Viral pseudoparticles are differentially inhibited by the IFITM proteins based on the specific viral receptors expressed on their surfaces , . Therefore, we have hypothesized that IFITM proteins inhibit susceptible virus families (Orthomyxoviridae, Flaviviridae, Rhabdoviridae, Filoviridae, and Coronaviridae) during the envelope-dependent early phase of the infection cycle, which extends from viral binding to cell surface receptors through the creation of the fusion pore between viral and host membranes , , . In support of this notion, recent work demonstrated that IFITM protein overexpression did not prevent influenza A virions from accessing acidified compartments . Consistent with its acting on endocytosed viruses, a portion of IFITM3 resides in structures that contain host cell endosomal and lysosomal proteins . Furthermore, inhibition of influenza A virus infection depends on the palmitoylation of IFITM3, a post-translational modification that targets proteins to membranous compartments .
Here we directly test the idea that IFITM3 restricts influenza A viral infection during the envelope-dependent early phase of the viral lifecycle. Consistent with previous studies, we find that IFITM3 inhibits influenza A viral infection after viral-host binding and endocytosis, but prior to primary viral transcription , . Moreover, using a combination of assays, we find that either IFN or high levels of IFITM3 impede influenza A viruses from transferring their contents into the host cell cytosol, and that IFITM3 is necessary for this IFN-mediated action. Therefore, we conclude that IFN is acting predominantly through IFITM3 to block viral fusion. We also find that IFN expands the late endosomal and lysosomal compartments, and that IFITM3 overexpression is sufficient for this phenotype. This study also presents data showing that IFITM3 overexpression leads to the expansion of enlarged acidified compartments consisting of lysosomes and autolysosomes. Interestingly, we observe that viruses trapped in the endocytic pathway of IFITM3-overexpressing cells are trafficked to these expanded acidified compartments. Based on these results and those of others , , we present a model whereby IFN acts via IFITM3 to prevent viral fusion, thereby directing endocytosed viruses to lysosomes and autolysosomes, for subsequent destruction. Collectively this study expands our understanding of how IFITM3 restricts a growing number of viruses by exploiting a shared viral vulnerability arising from their use of the host's endocytic pathway.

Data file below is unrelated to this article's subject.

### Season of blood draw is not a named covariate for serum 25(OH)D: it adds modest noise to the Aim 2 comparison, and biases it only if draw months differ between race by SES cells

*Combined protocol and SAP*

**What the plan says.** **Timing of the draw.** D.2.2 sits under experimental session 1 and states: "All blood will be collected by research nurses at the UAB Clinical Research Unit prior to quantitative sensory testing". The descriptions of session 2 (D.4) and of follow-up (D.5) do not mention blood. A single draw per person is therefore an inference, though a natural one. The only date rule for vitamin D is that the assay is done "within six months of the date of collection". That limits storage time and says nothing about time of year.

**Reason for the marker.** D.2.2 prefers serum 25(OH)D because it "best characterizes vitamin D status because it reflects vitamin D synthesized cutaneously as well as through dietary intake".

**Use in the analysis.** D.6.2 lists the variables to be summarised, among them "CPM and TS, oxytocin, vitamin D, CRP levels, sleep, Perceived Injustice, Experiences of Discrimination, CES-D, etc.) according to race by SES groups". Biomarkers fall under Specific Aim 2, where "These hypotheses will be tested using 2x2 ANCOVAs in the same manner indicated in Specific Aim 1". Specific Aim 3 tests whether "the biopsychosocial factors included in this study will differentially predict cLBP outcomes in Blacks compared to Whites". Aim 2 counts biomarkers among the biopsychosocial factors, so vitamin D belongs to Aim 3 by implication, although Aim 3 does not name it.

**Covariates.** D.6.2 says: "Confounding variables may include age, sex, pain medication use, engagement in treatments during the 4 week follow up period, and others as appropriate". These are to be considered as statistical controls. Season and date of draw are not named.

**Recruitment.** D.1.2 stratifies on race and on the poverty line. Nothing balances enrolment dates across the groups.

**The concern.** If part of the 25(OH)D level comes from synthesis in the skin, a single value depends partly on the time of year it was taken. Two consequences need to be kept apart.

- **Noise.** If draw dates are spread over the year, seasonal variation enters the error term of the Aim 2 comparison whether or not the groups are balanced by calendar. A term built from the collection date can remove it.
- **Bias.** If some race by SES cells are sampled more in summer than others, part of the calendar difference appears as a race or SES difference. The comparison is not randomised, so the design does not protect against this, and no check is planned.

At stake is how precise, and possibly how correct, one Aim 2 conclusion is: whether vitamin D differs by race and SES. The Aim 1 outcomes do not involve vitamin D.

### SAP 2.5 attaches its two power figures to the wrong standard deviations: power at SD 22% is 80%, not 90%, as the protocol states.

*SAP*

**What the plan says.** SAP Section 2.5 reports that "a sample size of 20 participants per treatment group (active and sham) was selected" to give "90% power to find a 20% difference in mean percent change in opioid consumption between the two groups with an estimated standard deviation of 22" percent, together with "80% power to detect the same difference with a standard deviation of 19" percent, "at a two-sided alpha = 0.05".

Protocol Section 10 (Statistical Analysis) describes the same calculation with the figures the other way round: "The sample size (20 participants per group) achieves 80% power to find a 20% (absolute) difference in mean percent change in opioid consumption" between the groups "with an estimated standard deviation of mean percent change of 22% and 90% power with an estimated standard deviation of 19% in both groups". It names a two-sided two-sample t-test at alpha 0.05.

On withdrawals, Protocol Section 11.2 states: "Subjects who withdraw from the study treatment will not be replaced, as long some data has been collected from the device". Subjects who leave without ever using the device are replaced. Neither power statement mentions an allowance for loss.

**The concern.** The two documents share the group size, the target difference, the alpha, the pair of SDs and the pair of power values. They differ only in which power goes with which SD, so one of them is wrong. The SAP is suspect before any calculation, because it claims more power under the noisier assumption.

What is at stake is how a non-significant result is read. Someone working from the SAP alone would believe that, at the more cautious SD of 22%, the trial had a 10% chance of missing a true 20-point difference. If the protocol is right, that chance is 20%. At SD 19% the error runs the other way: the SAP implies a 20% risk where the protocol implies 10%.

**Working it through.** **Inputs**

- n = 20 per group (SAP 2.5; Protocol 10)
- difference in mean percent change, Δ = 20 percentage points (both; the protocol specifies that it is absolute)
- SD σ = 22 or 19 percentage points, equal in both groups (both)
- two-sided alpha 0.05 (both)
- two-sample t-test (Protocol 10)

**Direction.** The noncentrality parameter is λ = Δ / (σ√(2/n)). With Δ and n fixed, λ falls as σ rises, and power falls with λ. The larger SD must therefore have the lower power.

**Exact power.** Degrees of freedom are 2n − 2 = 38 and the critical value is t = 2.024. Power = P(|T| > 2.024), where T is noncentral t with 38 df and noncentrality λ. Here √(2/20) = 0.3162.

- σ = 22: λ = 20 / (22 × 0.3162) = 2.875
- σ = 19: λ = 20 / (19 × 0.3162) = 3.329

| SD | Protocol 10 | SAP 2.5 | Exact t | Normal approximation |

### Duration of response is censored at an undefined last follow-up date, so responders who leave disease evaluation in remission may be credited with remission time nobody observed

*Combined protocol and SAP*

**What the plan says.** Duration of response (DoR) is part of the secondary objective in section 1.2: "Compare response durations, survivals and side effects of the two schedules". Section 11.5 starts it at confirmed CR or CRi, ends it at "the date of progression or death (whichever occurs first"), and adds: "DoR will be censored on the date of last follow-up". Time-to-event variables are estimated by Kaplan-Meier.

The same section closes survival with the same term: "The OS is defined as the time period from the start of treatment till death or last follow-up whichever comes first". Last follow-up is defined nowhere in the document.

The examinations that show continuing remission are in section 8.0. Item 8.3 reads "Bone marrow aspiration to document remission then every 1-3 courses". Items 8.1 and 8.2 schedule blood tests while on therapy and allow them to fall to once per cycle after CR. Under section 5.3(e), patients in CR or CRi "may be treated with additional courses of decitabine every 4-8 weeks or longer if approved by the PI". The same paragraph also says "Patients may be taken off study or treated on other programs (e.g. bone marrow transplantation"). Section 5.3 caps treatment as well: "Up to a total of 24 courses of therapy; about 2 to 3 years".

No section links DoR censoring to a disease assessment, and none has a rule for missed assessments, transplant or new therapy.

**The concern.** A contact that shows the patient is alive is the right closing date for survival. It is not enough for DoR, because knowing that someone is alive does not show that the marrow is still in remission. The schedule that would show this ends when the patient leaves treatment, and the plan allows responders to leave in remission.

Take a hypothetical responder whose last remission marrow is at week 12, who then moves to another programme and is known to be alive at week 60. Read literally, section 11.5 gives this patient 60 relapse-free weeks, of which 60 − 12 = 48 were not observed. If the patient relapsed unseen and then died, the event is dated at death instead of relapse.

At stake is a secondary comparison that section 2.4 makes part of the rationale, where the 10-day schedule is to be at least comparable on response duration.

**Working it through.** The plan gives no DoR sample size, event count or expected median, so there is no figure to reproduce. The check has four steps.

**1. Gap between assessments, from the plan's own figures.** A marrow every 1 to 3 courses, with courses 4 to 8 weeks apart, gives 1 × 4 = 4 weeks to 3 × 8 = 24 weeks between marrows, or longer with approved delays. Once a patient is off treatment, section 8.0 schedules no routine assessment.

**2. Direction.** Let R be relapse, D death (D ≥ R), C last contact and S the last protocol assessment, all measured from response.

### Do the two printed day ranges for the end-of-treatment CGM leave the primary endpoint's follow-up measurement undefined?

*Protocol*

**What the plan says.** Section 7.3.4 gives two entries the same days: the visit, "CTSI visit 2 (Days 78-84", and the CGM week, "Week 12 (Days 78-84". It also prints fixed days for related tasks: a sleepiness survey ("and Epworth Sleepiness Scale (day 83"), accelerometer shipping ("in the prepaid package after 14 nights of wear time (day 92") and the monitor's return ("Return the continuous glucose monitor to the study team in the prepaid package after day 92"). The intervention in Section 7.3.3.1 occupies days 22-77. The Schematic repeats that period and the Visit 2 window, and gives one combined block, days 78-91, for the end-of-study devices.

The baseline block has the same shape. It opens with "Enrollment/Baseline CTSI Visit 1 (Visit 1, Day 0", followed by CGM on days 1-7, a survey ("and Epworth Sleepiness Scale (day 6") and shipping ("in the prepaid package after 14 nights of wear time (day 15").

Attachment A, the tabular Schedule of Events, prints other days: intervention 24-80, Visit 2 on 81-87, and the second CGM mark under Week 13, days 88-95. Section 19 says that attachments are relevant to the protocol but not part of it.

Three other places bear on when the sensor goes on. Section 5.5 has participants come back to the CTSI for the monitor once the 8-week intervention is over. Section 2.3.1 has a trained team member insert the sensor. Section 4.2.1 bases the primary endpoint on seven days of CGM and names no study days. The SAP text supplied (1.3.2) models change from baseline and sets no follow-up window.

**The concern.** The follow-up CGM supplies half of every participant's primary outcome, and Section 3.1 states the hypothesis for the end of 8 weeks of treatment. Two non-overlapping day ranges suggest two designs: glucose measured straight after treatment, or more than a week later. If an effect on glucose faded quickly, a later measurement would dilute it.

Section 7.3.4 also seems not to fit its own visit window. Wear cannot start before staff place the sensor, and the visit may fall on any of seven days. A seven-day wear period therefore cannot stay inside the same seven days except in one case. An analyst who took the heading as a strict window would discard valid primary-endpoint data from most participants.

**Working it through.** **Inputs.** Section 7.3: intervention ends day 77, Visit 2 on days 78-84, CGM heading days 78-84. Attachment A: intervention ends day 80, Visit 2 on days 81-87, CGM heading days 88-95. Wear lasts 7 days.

IFITM3 inhibits influenza A viral infection after viral-host binding but prior to viral transcription
The inhibition of HA-expressing pseudoparticles by the IFITM proteins pointed towards restriction occurring during the envelope-dependent phase of the viral lifecycle . Therefore we tested IFITM3's impact on the most proximal phase of infection, viral binding, by incubating influenza A virus A/WSN/33 H1N1 (WSN/33, multiplicity of infection (moi) 50) with A549 lung carcinoma cells either stably overexpressing IFITM3 (A549-IFITM3) or an empty vector control cell line (A549-Vector, Fig. 1A). Samples were incubated on ice to permit viral binding but prevent endocytosis. After incubation, cells were washed with cold media, fixed and stained for HA. When analyzed by flow cytometry, we observed no appreciable difference in surface bound HA between the vector and IFITM3 cells. There was also no difference in surface-bound virus over a series of ten-fold dilutions of viral supernatant (data not shown). We also determined that the stable expression of IFITM3 did not alter the surface levels of (α2, 3) or (α2,6) sialylated cell-surface proteins (Fig. S1).